‘If only we could bottle it’

By Jeff Kiger

Sometimes an opportunity hits you like a wave.

Or, as in the case of Ben and Diane Nolt, it hits like a gusher.

While drilling a well for their new rural Fillmore County home near LeRoy, the couple tapped something 400 feet below their land that washed away plans of semi-retirement.


Now three years after hitting an artesian spring, "pumping hundreds of gallons a minute," a 21,000-square-foot bottling facility stands by the well with a sign that says "Artesian Fresh" in front.

After 38 years working in agriculture, why did the couple decide to dive into the bottled water industry?

"Everybody that tasted the water said, ‘You should bottle and sell this," explains Ben Nolt.

The first step was having the water from the spring tested. It came up with a pH balance of 7. That means the water has no acidity or alkalinity.

Next the Minnesota Health Department checked the well and it was fine for bottling. Next the couple did lots of research about the possibility.

Was there any fear that the well might run dry?

"Not in our lifetime" was ruling by experts that inspected the well.

By April 2007, the Nolts decided to take the plunge and start a water company.


Now they are just waiting on a final examination by the United States Department of Agriculture.

"We hope to start bottling within a week," said Ben Nolt, standing next to a machine set to package cartons of water-filled bottles with either the Artesian Fresh label or a private label for a customer.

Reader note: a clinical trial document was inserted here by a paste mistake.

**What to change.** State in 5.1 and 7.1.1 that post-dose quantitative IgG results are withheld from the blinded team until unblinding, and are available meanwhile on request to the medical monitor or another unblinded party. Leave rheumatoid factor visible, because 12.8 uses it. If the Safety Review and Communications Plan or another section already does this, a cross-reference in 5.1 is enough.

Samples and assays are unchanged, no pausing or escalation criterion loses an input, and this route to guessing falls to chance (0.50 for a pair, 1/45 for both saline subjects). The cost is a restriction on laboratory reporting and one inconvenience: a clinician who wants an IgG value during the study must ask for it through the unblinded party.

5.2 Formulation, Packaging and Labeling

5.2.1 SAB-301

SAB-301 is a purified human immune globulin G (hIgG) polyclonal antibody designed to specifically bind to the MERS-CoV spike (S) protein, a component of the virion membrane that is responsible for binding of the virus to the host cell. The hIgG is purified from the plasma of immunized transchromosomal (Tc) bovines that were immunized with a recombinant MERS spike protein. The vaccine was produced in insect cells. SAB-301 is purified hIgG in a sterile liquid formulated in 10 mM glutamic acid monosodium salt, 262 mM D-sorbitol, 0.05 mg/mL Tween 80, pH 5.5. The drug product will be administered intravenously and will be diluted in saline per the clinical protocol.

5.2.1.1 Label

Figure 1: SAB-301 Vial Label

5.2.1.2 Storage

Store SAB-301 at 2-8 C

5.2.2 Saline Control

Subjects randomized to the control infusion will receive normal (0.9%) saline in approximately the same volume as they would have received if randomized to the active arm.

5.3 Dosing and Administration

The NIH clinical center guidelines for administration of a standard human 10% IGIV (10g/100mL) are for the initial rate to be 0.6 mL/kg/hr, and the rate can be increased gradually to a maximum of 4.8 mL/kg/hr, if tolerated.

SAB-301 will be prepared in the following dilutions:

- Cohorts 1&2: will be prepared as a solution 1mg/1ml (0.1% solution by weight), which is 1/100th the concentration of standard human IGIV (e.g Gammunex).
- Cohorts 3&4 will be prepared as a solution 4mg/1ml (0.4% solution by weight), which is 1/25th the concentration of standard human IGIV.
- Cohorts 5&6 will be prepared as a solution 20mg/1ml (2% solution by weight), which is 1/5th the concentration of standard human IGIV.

The private label water business is aimed at companies like IBM or Mayo Clinic that could offer water bottles with their own logos on them. It could also be done for a special event like a festival, wedding or business celebration.

"We already have a one million bottle order from Omaha, Neb.," says Nolt.

While the private label business might be more profitable, expect the majority of the 6,000 bottles a day to end up on retail shelves or office water coolers with Artesian Fresh labels. They hope to have the bottles in area stores such as in Harmony, Spring Valley and Rochester.

The process works like this: The water is piped out of the well, it is filtered five times, run under an ultraviolet light and then oxygenated before heading to the bottling machines inside two "clean" rooms.

And that means no human hands or even air has touched the water.

"Other bottlers have to do reverse osmosis to get rid of chlorine and minerals from the tap water they use," he points out.


Testing of the water will be done every day by Diane Nolt, who has her own restricted access lab within the plant.

The Nolts’ water is available in eight sizes — 9 ounces, 12 ounces, 16.9 ounces, 20 ounces, one liter, one gallon, 4 gallons and 5 gallons. And all of those bottles are made right at the facility.

Making their own bottles means no contaminates, dramatically reduced storage needs and eliminating hauling costs. Brad Nolt, the Nolts’ son, runs the bottle mold machine in which small tubes of plastic with threaded tops are heated and blown with pressurized air into the correct shape.

A staff of about eight will run the highly-automated facility at the start. If business takes off, there is space to increase production by "about six times," they say.

Ben Nolt points out that his facility’s location gives him an advantage over East and West Coast water companies.

"We can go east and we can go west," he said. " The potential is huge, if we work it right."

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